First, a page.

The declining numbers of large carnivores is having a hugely damaging effect on the globe’s ecosystems, according to new research by scientists. The reduction in populations of some of word’s most dangerous animals, including lions and wolves, must be reversed, according to the study, which highlights that 17 of the 31 species of large land predator currently occupy half of the land they once inhabited.
"Carnivore cleansing" has already decimated populations that once lived in now-developed regions, and further reductions are being witnessed throughout the world. Ecosystems rely on carnivores to strike the sensitive balance, with declining numbers of predators likely to disrupt local environments.
According to lead researcher Professor William Ripple from the Department of Forest Ecosystems and Society at Oregon State University, the world is losing its large carnivores. "Many of them are endangered,” he said. “Their ranges are collapsing. Many of these animals are at risk of extinction, either locally or globally. And, ironically, they are vanishing just as we are learning about their important ecological effects."
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Humans have waged a long-standing war with large carnivores that kill livestock and threaten rural communities. But the international team from the US, Australia, Italy and Sweden called for a global initiative to conserve large predators. The scientists suggested it could be modelled on the Large Carnivore Initiative for Europe, an expert group affiliated with the International Union for the Conservation of Nature (IUCN). It is committed to helping European predators including the wolf, lynx and brown bear reoccupy many of their former habitats.
Prof Ripple and his colleagues focused on seven key species whose ecological impact has been extensively studied - the African lion, leopard, Eurasian lynx, cougar, grey wolf, sea otter and dingo. A review of the evidence showed how the decline of cougars and wolves from Yellowstone and other North American national parks led to an increase in browsing animals such as deer and elk.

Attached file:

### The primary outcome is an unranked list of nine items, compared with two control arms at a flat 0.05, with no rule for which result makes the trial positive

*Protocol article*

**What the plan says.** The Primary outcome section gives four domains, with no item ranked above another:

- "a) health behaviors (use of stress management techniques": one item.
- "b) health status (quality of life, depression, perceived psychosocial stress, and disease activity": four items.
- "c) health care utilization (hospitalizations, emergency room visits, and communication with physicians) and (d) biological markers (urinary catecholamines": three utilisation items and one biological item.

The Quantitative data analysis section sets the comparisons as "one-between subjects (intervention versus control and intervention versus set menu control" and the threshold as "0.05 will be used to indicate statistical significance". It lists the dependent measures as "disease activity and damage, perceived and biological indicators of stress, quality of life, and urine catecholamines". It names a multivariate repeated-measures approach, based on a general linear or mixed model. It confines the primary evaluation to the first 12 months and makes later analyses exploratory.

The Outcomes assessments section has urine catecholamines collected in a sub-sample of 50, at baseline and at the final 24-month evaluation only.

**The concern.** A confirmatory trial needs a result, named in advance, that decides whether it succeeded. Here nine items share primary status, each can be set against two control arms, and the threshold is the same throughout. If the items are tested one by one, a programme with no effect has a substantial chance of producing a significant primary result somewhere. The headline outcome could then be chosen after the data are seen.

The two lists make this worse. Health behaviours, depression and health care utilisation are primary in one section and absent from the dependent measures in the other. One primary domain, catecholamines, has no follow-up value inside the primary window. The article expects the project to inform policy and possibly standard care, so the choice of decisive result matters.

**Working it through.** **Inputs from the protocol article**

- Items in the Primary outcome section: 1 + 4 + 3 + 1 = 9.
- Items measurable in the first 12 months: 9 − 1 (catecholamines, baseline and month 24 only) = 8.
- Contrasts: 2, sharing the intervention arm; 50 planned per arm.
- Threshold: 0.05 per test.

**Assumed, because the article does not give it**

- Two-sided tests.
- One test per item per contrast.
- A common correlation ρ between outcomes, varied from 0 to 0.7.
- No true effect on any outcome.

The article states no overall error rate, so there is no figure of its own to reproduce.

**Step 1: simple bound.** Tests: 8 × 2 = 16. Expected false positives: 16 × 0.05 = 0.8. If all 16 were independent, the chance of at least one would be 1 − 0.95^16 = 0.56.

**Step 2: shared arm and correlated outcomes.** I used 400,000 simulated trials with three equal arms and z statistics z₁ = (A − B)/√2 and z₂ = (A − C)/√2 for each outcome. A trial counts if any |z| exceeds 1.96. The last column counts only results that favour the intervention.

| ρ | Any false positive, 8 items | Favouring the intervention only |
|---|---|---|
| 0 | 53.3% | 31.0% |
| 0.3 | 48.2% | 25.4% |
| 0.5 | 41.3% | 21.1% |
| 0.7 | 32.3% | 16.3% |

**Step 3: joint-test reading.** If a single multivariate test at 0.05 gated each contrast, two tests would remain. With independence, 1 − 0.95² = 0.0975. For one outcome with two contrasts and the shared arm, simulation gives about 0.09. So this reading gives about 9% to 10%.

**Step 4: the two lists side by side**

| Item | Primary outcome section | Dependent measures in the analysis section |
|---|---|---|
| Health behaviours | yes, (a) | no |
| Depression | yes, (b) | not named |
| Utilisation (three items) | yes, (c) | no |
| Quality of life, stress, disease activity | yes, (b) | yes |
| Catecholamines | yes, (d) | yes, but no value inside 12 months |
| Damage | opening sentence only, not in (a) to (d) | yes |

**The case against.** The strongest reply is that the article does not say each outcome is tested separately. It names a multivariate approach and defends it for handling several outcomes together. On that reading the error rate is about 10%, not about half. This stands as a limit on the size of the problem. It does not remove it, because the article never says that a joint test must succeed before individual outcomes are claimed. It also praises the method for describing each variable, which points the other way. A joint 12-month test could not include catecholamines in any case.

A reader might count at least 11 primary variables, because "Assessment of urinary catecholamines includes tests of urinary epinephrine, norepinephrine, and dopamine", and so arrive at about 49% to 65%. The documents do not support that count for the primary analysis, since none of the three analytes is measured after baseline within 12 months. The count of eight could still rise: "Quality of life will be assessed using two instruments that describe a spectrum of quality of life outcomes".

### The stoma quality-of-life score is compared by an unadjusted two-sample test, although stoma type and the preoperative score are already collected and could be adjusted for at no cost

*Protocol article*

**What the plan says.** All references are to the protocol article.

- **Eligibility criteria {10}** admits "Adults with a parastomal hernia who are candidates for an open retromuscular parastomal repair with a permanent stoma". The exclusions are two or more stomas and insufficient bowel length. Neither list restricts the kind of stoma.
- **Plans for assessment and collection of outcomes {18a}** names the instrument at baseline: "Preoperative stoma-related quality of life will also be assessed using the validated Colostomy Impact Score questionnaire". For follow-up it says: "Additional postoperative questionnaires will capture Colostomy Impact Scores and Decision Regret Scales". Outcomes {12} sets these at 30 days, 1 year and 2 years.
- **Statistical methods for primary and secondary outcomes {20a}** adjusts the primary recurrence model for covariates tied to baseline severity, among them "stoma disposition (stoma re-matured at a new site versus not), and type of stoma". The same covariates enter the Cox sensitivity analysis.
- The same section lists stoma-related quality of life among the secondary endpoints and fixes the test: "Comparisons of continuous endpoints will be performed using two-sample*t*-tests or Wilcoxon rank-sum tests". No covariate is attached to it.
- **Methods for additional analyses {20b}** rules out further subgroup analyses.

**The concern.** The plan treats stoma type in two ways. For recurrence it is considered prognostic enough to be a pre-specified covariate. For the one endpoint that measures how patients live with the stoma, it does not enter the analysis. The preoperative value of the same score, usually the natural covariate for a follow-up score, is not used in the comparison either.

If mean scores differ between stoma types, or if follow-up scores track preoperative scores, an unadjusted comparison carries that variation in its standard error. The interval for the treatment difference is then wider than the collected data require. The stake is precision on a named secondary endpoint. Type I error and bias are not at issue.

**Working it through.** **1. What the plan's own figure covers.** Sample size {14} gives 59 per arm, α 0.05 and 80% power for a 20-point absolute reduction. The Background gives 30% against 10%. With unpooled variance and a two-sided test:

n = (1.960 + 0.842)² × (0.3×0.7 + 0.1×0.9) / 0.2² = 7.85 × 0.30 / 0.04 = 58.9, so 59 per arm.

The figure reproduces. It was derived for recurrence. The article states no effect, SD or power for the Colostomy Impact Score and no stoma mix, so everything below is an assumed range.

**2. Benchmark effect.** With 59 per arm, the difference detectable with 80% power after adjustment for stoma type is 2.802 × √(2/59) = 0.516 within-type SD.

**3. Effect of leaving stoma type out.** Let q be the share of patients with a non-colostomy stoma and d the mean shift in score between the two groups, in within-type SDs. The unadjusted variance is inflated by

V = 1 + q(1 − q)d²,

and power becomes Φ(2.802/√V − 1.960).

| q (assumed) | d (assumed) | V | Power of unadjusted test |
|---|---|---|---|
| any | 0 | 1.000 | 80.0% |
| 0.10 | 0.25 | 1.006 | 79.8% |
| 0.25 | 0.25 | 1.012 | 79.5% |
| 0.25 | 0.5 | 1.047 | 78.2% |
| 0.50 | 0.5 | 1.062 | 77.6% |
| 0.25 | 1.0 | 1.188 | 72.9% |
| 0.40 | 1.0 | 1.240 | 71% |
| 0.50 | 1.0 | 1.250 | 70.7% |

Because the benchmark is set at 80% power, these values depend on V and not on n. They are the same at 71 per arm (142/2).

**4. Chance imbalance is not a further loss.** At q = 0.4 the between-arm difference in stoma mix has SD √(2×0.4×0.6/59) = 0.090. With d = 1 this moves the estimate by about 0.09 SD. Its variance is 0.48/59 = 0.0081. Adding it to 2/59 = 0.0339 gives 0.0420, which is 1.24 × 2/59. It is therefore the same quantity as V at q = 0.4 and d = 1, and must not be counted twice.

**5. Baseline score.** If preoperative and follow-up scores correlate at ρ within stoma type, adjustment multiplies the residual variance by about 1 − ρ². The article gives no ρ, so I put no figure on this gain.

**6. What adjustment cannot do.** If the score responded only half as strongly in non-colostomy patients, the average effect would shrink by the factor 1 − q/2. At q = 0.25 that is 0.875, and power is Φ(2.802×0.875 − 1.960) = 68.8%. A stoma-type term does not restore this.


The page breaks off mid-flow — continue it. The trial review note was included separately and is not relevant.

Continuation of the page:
This in turn had a cascading effect, disrupting vegetation growth and upsetting populations of birds and small mammals. Studies of the European lynx, Australian dingo, lions and sea otters have shown similar effects, said the researchers whose findings were reported in the journal Science. Lynx were strongly linked to the abundance of roe deer, red fox and hare, while in Africa the loss of lions and leopards had coincided with a dramatic increase in olive baboons, which threaten farm crops and livestock.
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In the waters of southeast Alaska, a decline in sea otters hunted by killer whales had led to a rise in sea urchins and the loss of kelp beds. Ecosystems had responded quickly where large carnivores had been returned to their former habitats, said Prof Ripple. Two examples were the reintroduction of wolves in Yellowstone and the Eurasian lynx in Finland.
"I am impressed with how resilient the Yellowstone ecosystem is," said the professor. "It isn't happening quickly everywhere, but in some places, ecosystem restoration has started there." The classic concept of predators being harmful is outdated, the scientists claimed.
Prof Ripple added: "Human tolerance of these species is a major issue for conservation. We say these animals have an intrinsic right to exist, but they are also providing economic and ecological services that people value. Nature is highly interconnected. The work at Yellowstone and other places shows how one species affects another and another through different pathways. It's humbling as a scientist to see the interconnectedness of nature."
Disruption of large carnivore populations had led to crop damage, altered stream structures, and changes to the abundance and diversity of birds, mammals, reptiles and invertebrates, said the scientists. By keeping herbivores in check and allowing woody plants to flourish and store more carbon, carnivores also acted as a buffer against climate change.
The researchers accepted that getting human communities to accept the reintroduction of large carnivores was a "major sociopolitical challenge". They wrote: "It will probably take a change in both human attitudes and actions to avoid imminent large carnivore extinctions. A future for these carnivore species and their continued effects on planet Earth's ecosystems may depend on it."